But if you want to reach the level in this industry where you’re actually achieving some success, (and of course, I’m talking about making money), the next requirement is the ability to develop an audience.
You have to have people who want to see you. To watch you. To listen to you. To stop what they’re doing and listen or watch what you’re doing.
The third requirement of this business is you need to be able to sell soap.
And when I say “sell soap,” I mean attract viewers who want to buy products that companies advertise. Because that’s what keeps shows on the air.
I cannot emphasize enough the importance of being able to sell soap.
Show business is two words. There’s the show and there’s the BUSINESS. And “BUSINESS” is always in ALL CAPS.
But, here’s the good news…
In today’s world, all the potential is in the palm of your hands… literally. Especially if you’re reading this blog post or watching this video, right now, on your smartphone.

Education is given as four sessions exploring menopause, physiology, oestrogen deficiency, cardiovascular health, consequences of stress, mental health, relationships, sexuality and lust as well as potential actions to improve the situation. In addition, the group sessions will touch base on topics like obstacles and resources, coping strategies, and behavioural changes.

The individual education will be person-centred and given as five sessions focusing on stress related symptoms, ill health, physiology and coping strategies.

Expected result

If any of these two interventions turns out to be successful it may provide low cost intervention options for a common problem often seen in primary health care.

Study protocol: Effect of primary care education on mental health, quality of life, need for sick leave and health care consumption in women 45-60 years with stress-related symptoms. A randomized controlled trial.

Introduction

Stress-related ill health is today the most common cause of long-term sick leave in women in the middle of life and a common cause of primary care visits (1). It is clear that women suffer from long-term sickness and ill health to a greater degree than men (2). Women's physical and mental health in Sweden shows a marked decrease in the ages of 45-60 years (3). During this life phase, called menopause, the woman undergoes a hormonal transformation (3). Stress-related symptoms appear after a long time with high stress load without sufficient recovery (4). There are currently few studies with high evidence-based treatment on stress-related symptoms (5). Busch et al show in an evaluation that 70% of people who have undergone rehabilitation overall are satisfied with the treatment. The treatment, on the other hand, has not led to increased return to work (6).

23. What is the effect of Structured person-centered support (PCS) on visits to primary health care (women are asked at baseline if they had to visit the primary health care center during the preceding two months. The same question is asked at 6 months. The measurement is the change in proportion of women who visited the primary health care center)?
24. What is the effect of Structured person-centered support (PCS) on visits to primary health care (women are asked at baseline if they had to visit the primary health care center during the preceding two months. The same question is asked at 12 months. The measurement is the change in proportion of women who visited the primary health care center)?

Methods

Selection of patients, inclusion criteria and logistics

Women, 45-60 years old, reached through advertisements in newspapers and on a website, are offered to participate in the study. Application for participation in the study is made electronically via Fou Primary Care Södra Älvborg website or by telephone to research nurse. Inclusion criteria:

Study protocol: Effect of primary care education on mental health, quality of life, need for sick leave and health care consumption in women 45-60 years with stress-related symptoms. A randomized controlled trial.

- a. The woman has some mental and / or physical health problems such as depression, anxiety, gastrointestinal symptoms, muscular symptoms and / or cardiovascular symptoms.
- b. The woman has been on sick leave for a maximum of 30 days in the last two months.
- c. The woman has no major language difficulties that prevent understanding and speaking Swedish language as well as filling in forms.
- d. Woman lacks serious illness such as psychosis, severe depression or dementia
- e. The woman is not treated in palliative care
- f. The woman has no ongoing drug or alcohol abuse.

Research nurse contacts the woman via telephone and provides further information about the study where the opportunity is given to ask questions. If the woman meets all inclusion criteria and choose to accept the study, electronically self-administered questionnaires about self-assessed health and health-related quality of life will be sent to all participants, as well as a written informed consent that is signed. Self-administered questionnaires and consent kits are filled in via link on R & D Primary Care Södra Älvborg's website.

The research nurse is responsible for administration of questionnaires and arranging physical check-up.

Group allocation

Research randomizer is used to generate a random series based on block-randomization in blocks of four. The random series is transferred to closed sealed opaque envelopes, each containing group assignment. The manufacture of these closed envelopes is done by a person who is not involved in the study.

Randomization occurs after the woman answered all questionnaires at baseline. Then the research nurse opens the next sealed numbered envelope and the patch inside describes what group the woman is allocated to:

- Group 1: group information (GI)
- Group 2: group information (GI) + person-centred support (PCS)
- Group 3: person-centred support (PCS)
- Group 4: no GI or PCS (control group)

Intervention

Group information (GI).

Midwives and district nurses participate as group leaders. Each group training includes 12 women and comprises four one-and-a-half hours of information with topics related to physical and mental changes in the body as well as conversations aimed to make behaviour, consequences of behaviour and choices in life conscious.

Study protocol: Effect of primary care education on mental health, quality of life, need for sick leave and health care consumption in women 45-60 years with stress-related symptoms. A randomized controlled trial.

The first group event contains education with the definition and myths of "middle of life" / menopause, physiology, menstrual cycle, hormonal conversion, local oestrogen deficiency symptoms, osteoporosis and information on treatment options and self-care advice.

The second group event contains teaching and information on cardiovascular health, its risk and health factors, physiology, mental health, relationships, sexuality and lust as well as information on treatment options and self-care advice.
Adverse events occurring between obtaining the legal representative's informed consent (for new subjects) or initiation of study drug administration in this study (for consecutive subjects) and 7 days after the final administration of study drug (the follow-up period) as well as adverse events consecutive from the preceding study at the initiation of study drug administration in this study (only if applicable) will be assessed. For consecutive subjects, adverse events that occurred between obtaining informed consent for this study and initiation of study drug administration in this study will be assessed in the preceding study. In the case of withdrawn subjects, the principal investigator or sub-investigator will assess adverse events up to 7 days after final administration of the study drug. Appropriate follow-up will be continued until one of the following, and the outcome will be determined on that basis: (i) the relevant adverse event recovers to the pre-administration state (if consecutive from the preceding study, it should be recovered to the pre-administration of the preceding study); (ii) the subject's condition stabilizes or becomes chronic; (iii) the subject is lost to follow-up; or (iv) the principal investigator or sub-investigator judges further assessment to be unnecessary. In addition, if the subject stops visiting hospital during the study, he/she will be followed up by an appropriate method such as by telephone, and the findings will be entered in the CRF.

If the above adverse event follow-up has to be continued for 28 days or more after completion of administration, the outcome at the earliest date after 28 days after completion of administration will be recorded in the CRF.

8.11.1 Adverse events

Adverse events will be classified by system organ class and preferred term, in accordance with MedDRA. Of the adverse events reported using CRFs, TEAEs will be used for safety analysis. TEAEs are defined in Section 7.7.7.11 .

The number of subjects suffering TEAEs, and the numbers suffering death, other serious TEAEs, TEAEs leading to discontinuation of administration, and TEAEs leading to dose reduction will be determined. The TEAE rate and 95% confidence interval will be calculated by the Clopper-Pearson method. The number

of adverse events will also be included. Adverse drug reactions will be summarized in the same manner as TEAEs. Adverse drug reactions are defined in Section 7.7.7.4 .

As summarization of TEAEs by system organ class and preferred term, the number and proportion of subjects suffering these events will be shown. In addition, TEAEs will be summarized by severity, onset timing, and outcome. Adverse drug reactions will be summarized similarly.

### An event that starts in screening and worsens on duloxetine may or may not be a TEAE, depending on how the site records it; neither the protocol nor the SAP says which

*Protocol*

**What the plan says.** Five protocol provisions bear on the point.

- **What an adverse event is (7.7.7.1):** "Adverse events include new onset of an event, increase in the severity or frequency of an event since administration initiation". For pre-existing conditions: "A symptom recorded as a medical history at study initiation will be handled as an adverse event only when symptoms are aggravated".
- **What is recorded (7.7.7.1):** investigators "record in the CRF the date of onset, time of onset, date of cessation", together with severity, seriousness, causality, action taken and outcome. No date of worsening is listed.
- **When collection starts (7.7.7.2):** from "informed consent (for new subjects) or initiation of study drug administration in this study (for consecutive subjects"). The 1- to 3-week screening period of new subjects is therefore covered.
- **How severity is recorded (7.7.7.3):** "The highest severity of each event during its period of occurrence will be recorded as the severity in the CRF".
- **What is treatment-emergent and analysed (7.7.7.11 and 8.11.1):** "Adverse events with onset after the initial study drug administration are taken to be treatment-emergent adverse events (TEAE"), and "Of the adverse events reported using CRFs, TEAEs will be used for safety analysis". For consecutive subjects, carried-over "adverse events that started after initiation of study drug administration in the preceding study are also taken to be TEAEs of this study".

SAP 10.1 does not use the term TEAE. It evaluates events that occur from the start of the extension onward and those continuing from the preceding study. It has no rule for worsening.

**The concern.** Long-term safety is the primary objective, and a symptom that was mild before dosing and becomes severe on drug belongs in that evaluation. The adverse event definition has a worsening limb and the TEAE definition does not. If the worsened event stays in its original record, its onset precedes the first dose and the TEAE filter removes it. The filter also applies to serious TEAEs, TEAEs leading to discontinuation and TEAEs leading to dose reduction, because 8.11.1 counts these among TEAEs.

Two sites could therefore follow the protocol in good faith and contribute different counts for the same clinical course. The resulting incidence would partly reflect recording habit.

It’s Time to Think Differently
I think most people have a this vision that getting into comedy means that you have to go to open mics, where you may or may not get on stage, but before you do get on stage, you have to sit through a sea of jokes about dicks, or jokes about smoking too much weed, or jokes about dicks who smoke too much weed.
If you’re over 40, the thought of having to slog out to do that several nights a week is not pleasant.
But there’s another way…
Doing comedy isn’t only about performing at clubs like the Comedy Store or the Improv. Doing comedy can and should encompass a lot more.
There’s a lot that can be done with comedy that most comedians don’t think about.
You can crush an audience with your humor at colleges and universities, cruise ships, corporate events, service organizations, (Optimists, Rotary, Soroptimists), or trade associations and so much more.
School assemblies, Trade show hosting, Convention Entertainment, Audience warm-up, Private parties, Opening for bands, Executive Roasts, Grad-night shows, Assisted Living Facilities, Book Launches and the list goes on.